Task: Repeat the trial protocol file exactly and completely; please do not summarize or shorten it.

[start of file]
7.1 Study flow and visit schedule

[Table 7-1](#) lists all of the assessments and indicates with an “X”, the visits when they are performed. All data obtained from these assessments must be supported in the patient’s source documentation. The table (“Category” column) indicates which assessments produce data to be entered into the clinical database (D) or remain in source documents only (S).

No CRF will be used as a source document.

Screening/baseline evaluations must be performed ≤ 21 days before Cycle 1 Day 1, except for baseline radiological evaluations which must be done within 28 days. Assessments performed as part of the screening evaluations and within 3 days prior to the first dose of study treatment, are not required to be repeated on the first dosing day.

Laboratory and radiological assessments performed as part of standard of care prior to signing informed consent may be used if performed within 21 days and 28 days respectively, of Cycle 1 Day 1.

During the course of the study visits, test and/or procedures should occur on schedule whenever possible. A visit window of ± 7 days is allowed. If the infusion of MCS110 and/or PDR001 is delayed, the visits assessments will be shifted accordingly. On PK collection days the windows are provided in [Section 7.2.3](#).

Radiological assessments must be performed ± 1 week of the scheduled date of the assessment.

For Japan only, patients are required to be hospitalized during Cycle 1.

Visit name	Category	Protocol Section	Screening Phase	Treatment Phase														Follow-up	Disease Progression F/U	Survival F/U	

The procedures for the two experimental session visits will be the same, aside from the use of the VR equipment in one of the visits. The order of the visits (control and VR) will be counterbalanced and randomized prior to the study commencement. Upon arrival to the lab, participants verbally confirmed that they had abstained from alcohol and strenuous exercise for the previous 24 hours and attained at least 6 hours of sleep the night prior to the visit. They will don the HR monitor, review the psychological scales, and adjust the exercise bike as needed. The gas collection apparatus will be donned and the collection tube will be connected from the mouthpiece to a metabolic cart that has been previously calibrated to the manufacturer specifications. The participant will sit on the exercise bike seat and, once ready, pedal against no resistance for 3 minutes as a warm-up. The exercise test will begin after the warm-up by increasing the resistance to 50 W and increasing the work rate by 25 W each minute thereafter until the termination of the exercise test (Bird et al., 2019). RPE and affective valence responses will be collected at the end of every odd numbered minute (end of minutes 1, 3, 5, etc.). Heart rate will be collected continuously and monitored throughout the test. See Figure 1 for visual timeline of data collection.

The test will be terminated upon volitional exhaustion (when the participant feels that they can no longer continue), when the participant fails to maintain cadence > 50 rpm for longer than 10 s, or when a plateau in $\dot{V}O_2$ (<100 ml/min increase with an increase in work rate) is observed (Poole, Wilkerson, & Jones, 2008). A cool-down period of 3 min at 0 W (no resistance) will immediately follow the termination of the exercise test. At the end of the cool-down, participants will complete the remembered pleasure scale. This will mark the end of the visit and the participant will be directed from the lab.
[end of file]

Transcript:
7.1 Study flow and visit schedule

[Table 7-1](#) lists all of the assessments and indicates with an “X”, the visits when they are performed. All data obtained from these assessments must be supported in the patient’s source documentation. The table (“Category” column) indicates which assessments produce data to be entered into the clinical database (D) or remain in source documents only (S).

No CRF will be used as a source document.

Screening/baseline evaluations must be performed ≤ 21 days before Cycle 1 Day 1, except for baseline radiological evaluations which must be done within 28 days. Assessments performed as part of the screening evaluations and within 3 days prior to the first dose of study treatment, are not required to be repeated on the first dosing day.

Laboratory and radiological assessments performed as part of standard of care prior to signing informed consent may be used if performed within 21 days and 28 days respectively, of Cycle 1 Day 1.

During the course of the study visits, test and/or procedures should occur on schedule whenever possible. A visit window of ± 7 days is allowed. If the infusion of MCS110 and/or PDR001 is delayed, the visits assessments will be shifted accordingly. On PK collection days the windows are provided in [Section 7.2.3](#).

Radiological assessments must be performed ± 1 week of the scheduled date of the assessment.

For Japan only, patients are required to be hospitalized during Cycle 1.

Visit name	Category	Protocol Section	Screening Phase	Treatment Phase														Follow-up	Disease Progression F/U	Survival F/U	

The procedures for the two experimental session visits will be the same, aside from the use of the VR equipment in one of the visits. The order of the visits (control and VR) will be counterbalanced and randomized prior to the study commencement. Upon arrival to the lab, participants verbally confirmed that they had abstained from alcohol and strenuous exercise for the previous 24 hours and attained at least 6 hours of sleep the night prior to the visit. They will don the HR monitor, review the psychological scales, and adjust the exercise bike as needed. The gas collection apparatus will be donned and the collection tube will be connected from the mouthpiece to a metabolic cart that has been previously calibrated to the manufacturer specifications. The participant will sit on the exercise bike seat and, once ready, pedal against no resistance for 3 minutes as a warm-up. The exercise test will begin after the warm-up by increasing the resistance to 50 W and increasing the work rate by 25 W each minute thereafter until the termination of the exercise test (Bird et al., 2019). RPE and affective valence responses will be collected at the end of every odd numbered minute (end of minutes 1, 3, 5, etc.). Heart rate will be collected continuously and monitored throughout the test. See Figure 1 for visual timeline of data collection.

The test will be terminated upon volitional exhaustion (when the participant feels that they can no longer continue), when the participant fails to maintain cadence > 50 rpm for longer than 10 s, or when a plateau in $\dot{V}O_2$ (<100 ml/min increase with an increase in work rate) is observed (Poole, Wilkerson, & Jones, 2008). A cool-down period of 3 min at 0 W (no resistance) will immediately follow the termination of the exercise test. At the end of the cool-down, participants will complete the remembered pleasure scale. This will mark the end of the visit and the participant will be directed from the lab.